New Braunfels Herald Zeitung (Newspaper) - July 24, 1985, New Braunfels, Texas
6A New Braunfels Herald-Zeitung Wednesday, July 24,1985
Amarillo nuke site blasted
(AP) — Critics and supporters of the U.S.
Department of Energy’s proposal to store nuclear waste in the
Panhandle aired their
differences at a public briefing where some said the plan could hurt farmland and water sources.
A crowd gathered at the Amarillo Civic Center Tuesday to talk about the department’s proposal to locate the nation’s first high-level nuclear waste repository in Deaf Smith County 30 miles west of Amarillo. Two other sites are being considered.
Angela Lamb, district manager ot the Texas Department of Agriculture, said the DOE has failed to protect its own laboratory workers from radiation hazards.
“DOE’s record for health and safety is about as clear as the Amarillo sky in a heavy dust storm,” Mrs. Lamb said.
Other people at the briefing expressed a lack of confidence in the energy department’s ability to construct a safe high-level nuclear waste respository in Deaf Smith County, the Amarillo Daily News reported.
Mrs. (.amb said she doubted that the DOE underground waste dump could be constructed without damage to the Ogallala Acquifer and Panhandle farmland.
Deaf Smith County is the one of the state’s top agriculture producing county.
Don Hancock, a member of the Southw est Research and Information Center in Albuquerque, N.M., said he does not believe a permanent seal can be constructed in the shaft to
Hospital workers treated for rabies
ABRINE IAP) — Sixty-eight employees of Hendrick Medical Center have received the first of five inoculations against rabies after coming in contact with a man who died of the disease, health officials said.
The employees were those who might have come in contact with Santiago Martinez, a 19-year-old man who died of rabies on May 20, the Abilene Reporter-News reported today.
At a press conference Tuesday, Hendrick officials said once again that the risk that Martinez might have passed the disease to other humans is very small and that there is no risk to the community.
There have been no documented cases of rabies being transfered from one human to another, except in the case of corneal (part of the eye) transplants, Dr. B B. Trotter, chief pathologist at Hendrick said.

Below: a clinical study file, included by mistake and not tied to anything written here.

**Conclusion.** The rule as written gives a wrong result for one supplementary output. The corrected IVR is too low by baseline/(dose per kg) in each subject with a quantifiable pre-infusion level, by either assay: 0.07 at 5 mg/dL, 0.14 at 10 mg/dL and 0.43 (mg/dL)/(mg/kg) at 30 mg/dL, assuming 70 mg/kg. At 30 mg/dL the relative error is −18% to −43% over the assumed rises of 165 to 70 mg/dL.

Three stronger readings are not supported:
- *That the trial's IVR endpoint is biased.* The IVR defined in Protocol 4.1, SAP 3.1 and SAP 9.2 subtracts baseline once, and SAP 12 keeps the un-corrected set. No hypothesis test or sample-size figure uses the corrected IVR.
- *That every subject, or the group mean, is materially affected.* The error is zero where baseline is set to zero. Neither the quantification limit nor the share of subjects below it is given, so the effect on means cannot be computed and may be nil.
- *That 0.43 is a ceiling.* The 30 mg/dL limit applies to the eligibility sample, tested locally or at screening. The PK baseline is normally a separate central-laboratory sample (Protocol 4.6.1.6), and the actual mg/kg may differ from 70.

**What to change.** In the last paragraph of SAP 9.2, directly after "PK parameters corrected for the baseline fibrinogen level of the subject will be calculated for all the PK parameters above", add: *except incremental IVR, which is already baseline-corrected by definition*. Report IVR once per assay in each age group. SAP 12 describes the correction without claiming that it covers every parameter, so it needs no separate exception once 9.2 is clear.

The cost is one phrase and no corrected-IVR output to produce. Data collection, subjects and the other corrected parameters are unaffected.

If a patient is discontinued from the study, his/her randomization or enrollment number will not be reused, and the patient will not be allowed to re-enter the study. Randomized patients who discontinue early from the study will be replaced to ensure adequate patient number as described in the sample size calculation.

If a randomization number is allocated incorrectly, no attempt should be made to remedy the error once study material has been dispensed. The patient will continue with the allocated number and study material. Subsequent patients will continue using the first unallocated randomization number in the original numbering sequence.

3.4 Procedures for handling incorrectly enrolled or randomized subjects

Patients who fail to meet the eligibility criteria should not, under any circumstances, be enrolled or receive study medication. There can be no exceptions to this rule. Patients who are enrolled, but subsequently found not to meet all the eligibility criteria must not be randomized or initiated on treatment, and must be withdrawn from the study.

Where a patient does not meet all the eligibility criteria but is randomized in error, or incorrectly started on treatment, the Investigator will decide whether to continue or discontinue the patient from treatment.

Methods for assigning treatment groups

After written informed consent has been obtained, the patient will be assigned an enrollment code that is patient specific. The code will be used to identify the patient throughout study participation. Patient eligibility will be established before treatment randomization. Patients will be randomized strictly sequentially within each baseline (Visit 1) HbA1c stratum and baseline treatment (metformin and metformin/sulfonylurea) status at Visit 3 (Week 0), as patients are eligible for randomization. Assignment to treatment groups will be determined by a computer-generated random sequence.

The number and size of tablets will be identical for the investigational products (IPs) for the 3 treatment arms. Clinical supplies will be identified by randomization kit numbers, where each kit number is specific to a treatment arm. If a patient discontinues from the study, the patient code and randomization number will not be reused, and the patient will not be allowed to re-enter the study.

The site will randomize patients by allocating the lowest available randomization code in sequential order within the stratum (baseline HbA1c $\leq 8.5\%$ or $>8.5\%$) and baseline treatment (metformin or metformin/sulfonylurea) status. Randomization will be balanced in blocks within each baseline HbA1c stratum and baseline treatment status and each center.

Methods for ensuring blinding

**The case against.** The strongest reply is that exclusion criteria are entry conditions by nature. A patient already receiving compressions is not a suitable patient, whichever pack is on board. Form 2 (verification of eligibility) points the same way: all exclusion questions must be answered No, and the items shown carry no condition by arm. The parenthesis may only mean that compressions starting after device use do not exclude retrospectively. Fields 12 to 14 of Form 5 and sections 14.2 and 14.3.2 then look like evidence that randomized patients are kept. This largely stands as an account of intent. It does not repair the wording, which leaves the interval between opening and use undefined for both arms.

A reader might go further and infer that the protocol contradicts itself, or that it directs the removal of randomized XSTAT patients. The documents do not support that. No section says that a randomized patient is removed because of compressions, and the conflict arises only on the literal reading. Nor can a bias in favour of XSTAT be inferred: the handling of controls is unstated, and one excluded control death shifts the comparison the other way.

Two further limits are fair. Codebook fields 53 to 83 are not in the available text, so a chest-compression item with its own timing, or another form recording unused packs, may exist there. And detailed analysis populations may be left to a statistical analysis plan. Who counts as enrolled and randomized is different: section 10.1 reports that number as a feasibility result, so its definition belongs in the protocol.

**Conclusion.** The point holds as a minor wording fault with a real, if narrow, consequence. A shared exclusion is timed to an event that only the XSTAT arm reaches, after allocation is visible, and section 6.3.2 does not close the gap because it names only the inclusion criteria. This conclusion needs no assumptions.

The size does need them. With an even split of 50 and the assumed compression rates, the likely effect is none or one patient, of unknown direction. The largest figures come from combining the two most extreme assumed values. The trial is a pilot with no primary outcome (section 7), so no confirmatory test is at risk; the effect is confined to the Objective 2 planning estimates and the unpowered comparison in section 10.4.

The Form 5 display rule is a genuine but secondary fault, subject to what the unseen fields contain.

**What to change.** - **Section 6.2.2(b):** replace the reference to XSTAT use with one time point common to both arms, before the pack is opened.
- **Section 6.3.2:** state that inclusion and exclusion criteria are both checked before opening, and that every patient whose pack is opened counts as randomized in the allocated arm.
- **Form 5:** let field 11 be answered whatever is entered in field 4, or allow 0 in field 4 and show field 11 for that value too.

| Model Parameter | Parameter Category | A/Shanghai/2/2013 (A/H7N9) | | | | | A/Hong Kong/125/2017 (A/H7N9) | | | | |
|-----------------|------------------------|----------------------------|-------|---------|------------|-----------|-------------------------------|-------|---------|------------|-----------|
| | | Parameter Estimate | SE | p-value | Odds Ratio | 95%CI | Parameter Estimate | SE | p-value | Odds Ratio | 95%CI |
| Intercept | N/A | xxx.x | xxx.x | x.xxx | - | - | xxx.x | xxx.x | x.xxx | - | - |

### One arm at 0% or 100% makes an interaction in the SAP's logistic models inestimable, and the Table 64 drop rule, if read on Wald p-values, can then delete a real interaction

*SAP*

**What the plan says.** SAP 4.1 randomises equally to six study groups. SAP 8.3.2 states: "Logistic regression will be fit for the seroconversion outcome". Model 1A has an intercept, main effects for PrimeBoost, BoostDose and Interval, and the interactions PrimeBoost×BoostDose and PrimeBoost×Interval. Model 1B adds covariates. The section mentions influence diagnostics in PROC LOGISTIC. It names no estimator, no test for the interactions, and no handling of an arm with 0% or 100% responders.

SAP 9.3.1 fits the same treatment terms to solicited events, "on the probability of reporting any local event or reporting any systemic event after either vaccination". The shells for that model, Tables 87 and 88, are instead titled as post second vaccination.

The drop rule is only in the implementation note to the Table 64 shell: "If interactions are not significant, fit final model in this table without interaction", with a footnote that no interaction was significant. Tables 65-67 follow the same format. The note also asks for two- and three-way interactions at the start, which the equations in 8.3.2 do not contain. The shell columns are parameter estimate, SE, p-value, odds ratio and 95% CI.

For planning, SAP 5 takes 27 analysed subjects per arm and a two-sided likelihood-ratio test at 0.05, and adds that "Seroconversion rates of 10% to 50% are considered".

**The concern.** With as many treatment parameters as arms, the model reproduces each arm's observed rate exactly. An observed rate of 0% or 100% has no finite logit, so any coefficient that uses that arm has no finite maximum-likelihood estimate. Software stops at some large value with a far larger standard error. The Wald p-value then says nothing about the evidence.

But, because rabies is almost always fatal, about IOO Hendrick employees who might have come in contact with Martinez during his stay here were informed of the risks of catching the disease and offered the opportunity to be inoculated.
The five inoculations are not as painful as the ones from just a few years ago. In the past, 18-21 shots in the abdomen were required. Modern inoculations are administered to the arms or buttocks at various times over the course of a month, the Reporter-News said.
The vaccine is being supplied by the Texas Department of Health. Hendrick will pay about $19,000 for the vaccine, the newspaper said.
MADD offers free cab rides for drinkers
HOUSTON (AP) - Twenty-five local businesses that serve alcohol are joining forces with a chapter of Mothers Against Drunk Driving to offer free cab rides for intoxicated patrons.
Businesses that serve alcohol pay $400 if they wish to participate in the experimental project, sponsored by Yellow Cab Co. and MADD’s Harris County chapter, said Bill Kiilingsworth, director of the project.
The participating businesses will receive ride vouchers to give to taxi drivers when a client needs a ride. Yellow Cab then bills MADD for the service.
MADD has sponsored the free cab ride program on New Year’s Eve for the past four years but will now offer it throughout the year, Kiilingsworth said.
ne program has been offered on a test basis since February, but Kiilingsworth said it was so successful that MADD is trying to recruit more business members.
I .ast New Year’s Eve, 850 people took advantage of the ride vouchers, and not one drunken driving fatality was reported for the first New Yeai Eve in several years, Kiilingsworth
lineal club managers say they ve found the program to be successful and financially feasible.
Artie Brown, general manager of St ude baker's club in southwest
Houston, said his business joined the ride program because it has worked hard at getting employees to be responsible about serving alcohol.
Brown said the program was economical for Studebaker’s, which also used to pay on its own for patrons'cab rides.
Keeley White, public relations director for the Hyatt Regency Hotel in downtown Houston, said the hotel has not used the service often but values it '‘since we can be held liable.”
‘Because we have several restaurants and bars, we want to give them safe rides home,” she said. “It’s nice to know they will be able to come back again.”
Ex-leader's son-in-law charged in cocaine case
HOUSTON (AP) — The son-in-law of a former Bolivian president arranged for the shipment of HO kilograms of cocaine from South America, an assistant U.S. attorney charged during the Bolivian national’s cocaine trafficking trial.
During the first day of the trial Tuesday, Assistant U.S. Attorney Albert Ratliff said Jorge Arroyo, 25, was a “broker putting one deal together after another.”
Arroyo, son-in-law of former Bolvian President Hugo Banzer Suarez, is charged in a nine-count indictment with conspiracy, importation, distribution and possession with intent to distribute cocaine, the Houston Chronicle reported.
Ratliff said Arroyo arranged for the shipment of multi-kilogram loads of cocaine from South America, then distributed the drug from Houston and other states.